You are confusing racism, which is what anti-semitism is, with rejection of a religious philosophy, which is what Wagner’s alleged anti-Christian writings represent.

          1. John Borstlap says:

            Wagner’s antisemitism was cultural critique clothed in racist terms. That is why he said himself of his antisemitism, when confronted by the observation that he had many contacts with ‘Jews’, “It is not personal”.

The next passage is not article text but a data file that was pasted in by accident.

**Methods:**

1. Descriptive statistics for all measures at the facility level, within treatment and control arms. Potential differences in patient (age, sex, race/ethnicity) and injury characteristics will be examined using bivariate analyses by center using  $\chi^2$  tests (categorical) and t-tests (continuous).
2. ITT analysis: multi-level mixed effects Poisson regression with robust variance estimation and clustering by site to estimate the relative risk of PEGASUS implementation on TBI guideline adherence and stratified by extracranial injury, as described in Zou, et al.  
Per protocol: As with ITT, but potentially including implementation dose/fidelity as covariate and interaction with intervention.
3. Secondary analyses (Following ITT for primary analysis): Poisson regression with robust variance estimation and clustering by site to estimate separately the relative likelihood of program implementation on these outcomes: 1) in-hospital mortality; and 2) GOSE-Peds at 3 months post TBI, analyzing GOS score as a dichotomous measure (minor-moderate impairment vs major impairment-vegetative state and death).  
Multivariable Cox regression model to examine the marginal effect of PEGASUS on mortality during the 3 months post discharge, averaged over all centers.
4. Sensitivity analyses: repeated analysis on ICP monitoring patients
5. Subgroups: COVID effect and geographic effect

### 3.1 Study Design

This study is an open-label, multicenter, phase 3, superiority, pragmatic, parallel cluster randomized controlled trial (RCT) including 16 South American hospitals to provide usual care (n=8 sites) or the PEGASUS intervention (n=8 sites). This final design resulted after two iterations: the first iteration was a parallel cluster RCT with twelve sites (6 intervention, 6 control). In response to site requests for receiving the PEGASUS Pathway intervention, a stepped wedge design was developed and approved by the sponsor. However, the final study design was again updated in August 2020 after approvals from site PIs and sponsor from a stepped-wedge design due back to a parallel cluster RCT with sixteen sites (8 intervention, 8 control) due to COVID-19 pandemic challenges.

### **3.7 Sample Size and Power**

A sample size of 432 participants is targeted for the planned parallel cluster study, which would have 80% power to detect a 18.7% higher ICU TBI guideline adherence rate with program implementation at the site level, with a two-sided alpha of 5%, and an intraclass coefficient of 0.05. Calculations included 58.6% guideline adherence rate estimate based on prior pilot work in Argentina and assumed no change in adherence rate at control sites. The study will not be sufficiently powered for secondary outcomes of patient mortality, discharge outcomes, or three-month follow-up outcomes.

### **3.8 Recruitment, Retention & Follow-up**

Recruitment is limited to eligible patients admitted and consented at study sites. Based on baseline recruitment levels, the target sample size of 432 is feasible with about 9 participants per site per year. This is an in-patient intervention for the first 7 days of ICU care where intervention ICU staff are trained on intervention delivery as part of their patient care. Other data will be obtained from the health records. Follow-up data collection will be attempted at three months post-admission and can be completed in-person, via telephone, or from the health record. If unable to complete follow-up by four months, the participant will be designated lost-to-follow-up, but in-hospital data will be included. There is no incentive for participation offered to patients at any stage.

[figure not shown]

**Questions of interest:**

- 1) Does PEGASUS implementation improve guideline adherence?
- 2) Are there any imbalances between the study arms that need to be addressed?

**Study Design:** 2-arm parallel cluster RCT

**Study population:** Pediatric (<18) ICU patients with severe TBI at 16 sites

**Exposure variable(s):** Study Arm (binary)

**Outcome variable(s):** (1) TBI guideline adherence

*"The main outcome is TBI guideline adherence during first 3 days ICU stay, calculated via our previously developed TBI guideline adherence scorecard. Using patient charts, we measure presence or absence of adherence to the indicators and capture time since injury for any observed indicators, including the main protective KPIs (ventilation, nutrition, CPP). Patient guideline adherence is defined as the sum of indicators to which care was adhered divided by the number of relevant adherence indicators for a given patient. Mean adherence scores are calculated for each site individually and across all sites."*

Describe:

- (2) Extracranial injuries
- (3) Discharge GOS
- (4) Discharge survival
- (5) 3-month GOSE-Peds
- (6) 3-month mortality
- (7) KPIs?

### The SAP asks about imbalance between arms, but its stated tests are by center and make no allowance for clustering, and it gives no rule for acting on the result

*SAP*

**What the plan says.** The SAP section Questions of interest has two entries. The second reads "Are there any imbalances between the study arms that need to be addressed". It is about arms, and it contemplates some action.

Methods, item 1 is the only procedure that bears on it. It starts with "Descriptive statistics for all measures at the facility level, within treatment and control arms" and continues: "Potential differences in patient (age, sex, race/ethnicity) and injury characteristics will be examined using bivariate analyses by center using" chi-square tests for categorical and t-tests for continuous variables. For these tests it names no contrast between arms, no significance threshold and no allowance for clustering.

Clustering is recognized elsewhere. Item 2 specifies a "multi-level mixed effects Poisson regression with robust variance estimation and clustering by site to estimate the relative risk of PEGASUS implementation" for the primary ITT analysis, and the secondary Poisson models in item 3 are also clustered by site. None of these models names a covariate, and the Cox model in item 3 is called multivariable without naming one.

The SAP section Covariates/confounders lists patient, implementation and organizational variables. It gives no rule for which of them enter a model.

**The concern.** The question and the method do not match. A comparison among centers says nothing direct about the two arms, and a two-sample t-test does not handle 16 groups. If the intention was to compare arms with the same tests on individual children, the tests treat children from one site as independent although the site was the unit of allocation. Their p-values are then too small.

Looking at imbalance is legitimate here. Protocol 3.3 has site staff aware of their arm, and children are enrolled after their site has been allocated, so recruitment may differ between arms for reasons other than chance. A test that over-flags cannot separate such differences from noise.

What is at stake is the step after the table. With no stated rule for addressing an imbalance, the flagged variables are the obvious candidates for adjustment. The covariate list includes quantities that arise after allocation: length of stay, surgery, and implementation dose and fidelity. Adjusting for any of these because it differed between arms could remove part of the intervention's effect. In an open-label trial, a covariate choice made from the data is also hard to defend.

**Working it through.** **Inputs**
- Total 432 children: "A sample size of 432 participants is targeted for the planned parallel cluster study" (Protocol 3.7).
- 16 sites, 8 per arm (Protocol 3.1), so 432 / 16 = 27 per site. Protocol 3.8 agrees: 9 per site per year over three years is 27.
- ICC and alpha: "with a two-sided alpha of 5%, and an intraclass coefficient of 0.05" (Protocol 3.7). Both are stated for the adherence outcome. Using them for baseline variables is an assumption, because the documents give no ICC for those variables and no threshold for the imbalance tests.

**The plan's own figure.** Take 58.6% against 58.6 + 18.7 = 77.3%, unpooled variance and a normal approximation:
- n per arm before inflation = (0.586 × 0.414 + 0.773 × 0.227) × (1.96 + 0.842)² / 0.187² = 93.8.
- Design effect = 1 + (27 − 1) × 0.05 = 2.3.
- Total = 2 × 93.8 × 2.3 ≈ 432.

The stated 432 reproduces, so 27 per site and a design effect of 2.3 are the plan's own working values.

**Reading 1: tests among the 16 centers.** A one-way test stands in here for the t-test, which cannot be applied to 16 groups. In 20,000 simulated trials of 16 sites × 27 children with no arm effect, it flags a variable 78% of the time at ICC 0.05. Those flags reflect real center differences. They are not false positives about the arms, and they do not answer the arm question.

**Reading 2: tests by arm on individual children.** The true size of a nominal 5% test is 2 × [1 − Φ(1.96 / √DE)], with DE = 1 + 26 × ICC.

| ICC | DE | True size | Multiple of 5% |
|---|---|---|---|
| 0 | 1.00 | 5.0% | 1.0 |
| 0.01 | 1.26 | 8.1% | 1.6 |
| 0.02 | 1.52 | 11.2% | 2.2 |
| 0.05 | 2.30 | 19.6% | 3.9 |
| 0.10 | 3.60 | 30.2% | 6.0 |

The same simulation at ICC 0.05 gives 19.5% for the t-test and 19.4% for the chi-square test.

Imagine a fierce anti-communist who has, by chance, seen quite a lot of red-haired communists, say from some remote corner of Siberia where red hair is quite common. A 19C person, informed of the newest scientific theories of which the idea that the world were devided in different races (result of widespread Western colonialism), could have concluded that there were a link between the hair colour, as a sign of some racist trait, and the communist creed. He could have seen the hair colour as the cause of the despised communist world view. If he wanted to strongly criticize communism, he could think that using physical, or racial, properties as an argument could then not be refuted since physical properties cannot be changed. Of course this is a nonsensical and intellectually dishonest argument, but with uninformed people such arguments could be effectuive. In this sense can we understand W’s antisemitism and something of the mixed elements of personal hatred towards adversaries and the cultural critique on industrialization, scientism, wild capitalism and the increasing materialism which was threatening nature, culture and all intellectual life. In fact, much of Nietzsche’s critique of society is comparable, but he was an academic and understood that physical proterties and race are irrelevant in such debate.